Review: C4Labs’ Pi Squared Enclosure

I recently decided to do another Raspberry Pi media center build using OSMC. My previous build using Raspbmc was a bit of an eyesore. The original enclosure I used was one of the traditional “pack ‘o cigarettes” style of cases that are so often more functional than stylish. Cables slither from all sides of it like tentacles. The IR receiver sits next to it, forever determined to be in any orientation except for right-side-up. There’s nothing pretty about that part of our TV stand. Nothing pretty at all.

For this build, I really wanted something nice to look at. Something a bit more polished. Perhaps something that looks more like a craftsman made it and less like something a computer nerd threw together. And that’s when I came across the Pi Squared enclosure from C4Labs.

The enclosure is made of a beautifully stained wood. The top of the enclosure is customizable at the time of order, with different options for the acrylic and the wood frame that sits on top of it. There are three options for the acrylic – clear, mist (white translucent), and black (completely opaque). The wood top also has three options – Mackintosh Rose, solid (which is more of a mini-drone frame shape), and frame (think picture frame). There are even two options for case size – standard and tall.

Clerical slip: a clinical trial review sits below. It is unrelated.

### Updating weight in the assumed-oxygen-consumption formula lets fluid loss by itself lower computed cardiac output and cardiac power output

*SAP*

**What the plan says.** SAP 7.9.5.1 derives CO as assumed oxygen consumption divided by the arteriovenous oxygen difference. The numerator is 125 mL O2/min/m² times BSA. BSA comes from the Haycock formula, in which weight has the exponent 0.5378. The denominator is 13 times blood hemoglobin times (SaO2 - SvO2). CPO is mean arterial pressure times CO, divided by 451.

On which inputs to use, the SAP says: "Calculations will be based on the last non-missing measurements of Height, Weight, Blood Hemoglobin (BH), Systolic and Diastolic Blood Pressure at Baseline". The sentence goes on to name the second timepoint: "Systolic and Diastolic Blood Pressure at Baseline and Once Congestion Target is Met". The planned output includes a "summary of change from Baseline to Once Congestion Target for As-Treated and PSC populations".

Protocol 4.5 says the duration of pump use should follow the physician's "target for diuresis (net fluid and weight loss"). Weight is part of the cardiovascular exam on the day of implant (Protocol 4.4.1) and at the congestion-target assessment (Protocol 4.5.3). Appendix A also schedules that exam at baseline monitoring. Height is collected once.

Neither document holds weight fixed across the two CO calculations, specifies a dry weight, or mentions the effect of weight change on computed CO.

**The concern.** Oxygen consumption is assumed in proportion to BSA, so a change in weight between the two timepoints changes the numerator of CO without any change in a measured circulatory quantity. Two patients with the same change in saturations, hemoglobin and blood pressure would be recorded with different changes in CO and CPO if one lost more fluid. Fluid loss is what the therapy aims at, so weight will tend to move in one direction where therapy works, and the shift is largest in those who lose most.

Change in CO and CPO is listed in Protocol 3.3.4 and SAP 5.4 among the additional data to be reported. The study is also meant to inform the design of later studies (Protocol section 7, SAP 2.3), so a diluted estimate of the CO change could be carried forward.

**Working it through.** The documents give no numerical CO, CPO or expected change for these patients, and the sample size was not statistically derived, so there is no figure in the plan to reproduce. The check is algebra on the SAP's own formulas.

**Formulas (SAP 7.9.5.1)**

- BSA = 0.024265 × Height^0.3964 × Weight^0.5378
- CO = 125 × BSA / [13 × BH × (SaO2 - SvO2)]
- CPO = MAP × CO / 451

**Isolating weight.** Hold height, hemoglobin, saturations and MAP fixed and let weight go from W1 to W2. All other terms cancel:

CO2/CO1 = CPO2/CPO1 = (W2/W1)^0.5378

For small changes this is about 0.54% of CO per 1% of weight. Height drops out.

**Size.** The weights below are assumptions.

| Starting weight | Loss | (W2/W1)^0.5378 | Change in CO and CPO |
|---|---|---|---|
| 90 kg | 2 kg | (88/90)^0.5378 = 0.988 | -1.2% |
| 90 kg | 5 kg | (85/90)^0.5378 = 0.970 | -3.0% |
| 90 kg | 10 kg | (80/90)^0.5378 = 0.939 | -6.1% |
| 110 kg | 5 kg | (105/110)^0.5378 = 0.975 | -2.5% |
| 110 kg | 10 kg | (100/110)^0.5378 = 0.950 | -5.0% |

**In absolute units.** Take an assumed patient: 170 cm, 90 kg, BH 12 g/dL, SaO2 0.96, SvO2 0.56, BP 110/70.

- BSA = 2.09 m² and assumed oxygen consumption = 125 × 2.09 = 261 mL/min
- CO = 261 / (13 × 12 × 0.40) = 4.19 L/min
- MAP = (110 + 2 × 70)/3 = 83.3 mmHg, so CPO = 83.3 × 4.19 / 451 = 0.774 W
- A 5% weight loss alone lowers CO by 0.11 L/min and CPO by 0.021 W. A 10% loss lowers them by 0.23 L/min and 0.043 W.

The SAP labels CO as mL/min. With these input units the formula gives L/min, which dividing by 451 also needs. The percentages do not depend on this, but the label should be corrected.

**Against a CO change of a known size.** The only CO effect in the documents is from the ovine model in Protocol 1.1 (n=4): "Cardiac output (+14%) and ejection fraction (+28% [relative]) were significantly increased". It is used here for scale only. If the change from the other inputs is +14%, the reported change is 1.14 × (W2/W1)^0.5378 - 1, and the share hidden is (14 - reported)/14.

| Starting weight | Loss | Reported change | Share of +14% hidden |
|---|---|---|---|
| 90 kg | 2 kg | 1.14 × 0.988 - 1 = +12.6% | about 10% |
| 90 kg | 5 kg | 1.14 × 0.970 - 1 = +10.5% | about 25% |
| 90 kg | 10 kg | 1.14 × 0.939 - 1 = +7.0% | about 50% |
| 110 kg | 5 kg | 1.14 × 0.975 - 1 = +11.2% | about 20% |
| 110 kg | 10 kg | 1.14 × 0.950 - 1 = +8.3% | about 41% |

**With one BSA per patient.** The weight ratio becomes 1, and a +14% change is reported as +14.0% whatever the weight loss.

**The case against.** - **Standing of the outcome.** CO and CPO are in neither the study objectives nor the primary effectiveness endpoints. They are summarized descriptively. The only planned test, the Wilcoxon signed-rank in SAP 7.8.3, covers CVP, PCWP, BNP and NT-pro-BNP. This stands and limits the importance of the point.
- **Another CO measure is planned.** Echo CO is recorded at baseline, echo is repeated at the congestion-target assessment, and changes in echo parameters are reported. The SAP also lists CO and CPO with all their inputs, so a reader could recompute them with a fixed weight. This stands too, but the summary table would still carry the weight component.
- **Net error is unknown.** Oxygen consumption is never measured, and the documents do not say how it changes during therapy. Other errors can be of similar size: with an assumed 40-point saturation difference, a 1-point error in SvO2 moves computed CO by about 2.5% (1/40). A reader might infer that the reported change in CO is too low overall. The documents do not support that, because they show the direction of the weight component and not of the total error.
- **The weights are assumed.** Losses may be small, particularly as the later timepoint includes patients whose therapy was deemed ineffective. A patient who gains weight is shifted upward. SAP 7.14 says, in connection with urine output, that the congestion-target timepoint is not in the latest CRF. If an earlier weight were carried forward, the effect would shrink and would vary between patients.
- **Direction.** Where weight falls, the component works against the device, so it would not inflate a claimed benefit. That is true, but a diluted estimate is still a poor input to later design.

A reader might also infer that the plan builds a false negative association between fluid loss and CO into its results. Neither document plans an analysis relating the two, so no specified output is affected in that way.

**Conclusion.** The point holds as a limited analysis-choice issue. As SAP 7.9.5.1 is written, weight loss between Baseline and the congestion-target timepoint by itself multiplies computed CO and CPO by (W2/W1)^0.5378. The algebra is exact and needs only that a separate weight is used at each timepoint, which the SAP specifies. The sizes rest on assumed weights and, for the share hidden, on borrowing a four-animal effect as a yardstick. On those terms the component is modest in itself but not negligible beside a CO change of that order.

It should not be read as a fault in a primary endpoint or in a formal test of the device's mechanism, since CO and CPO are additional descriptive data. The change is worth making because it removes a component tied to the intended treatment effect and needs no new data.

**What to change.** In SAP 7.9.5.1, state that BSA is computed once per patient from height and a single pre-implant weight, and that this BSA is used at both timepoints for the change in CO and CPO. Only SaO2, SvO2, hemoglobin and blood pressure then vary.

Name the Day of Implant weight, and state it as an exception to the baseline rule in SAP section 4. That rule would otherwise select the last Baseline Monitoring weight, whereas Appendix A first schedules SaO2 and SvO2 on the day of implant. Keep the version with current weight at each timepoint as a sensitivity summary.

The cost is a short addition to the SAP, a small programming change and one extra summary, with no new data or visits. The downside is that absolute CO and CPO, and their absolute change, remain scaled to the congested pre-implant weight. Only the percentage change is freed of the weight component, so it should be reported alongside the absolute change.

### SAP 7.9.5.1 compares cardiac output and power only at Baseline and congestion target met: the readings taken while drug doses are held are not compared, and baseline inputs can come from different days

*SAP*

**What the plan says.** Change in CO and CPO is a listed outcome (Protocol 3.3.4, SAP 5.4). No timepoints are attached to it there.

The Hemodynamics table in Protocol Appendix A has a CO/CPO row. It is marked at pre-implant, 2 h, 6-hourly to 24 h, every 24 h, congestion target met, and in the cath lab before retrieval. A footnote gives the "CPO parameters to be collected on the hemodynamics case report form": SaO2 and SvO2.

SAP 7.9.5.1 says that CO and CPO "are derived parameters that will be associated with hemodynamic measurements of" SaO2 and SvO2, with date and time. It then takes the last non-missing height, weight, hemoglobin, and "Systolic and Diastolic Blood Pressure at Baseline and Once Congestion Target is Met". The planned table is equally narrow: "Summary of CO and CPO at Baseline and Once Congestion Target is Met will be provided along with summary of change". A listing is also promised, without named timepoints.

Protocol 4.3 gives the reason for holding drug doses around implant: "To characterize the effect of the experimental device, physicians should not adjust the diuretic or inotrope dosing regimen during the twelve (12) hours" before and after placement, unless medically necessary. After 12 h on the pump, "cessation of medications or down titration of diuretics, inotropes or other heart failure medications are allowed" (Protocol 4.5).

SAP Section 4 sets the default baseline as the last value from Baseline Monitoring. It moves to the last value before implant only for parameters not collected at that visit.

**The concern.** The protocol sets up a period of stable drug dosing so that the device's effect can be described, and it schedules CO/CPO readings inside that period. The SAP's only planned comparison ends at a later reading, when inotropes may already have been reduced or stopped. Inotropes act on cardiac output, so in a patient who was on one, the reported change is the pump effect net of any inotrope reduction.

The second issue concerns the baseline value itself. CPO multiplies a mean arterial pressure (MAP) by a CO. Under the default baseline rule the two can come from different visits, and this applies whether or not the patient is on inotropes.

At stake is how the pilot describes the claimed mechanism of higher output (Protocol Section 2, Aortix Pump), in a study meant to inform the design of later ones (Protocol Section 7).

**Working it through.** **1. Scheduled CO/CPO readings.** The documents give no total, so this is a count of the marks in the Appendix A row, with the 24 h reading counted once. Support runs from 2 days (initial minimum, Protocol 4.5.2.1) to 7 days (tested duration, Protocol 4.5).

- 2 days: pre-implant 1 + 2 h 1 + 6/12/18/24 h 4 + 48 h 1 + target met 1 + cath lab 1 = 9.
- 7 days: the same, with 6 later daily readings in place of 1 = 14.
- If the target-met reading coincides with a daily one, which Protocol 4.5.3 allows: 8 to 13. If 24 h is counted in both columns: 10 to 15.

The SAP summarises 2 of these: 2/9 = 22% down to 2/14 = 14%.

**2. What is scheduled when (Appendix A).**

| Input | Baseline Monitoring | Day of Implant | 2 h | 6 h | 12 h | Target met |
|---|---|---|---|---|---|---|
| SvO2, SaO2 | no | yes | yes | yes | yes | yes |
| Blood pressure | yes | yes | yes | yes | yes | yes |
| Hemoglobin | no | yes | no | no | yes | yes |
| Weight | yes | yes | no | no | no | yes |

The enclosure only has one side configured for ports – where the USB and Ethernet connect. HDMI and power are attached at build time, with the cables routed out the back beside the Ethernet port. It comes with an HDMI elbow connector for this purpose and a zip-tie to keep the power cable seated in one spot.

It fits Raspberry Pi models 3, 2, and B+ and comes with three heat sinks that are intended to be applied to the CPU, network, and RAM chips.


  • It’s very nice to look at.
  • Easy to assemble.
  • Once it’s together, it’s very solid.
  • The tall enclosure provides room for Pi HATs.
  • Provides a solution for cable management.
  • It has rubber feet to prevent scratching furniture.


  • The HDMI and power cables can’t be easily disconnected without taking the whole thing apart. This makes it hard to travel with. It also poses a challenge if you need to share an HDMI cable with another device.
  • If you intend to use the mini-jack for audio or the camera connector, you’ll need to get creative. Creative may mean a drill or a saw.
  • I’m skeptical of the heat sinks. They attach to the chips using 3M adhesive strips. Will this hold up to heat? Maybe. But I expect the one attached to the RAM chip will fall off one day. No one says you need to use them though.

All in all, it’s a pretty sweet enclosure. Perfect for a media center build. And at $15.99 (at least of this writing), it’s also a good deal. If your intention is to build something stylish that rarely needs to be moved, give this enclosure a try.

Two thumbs up.

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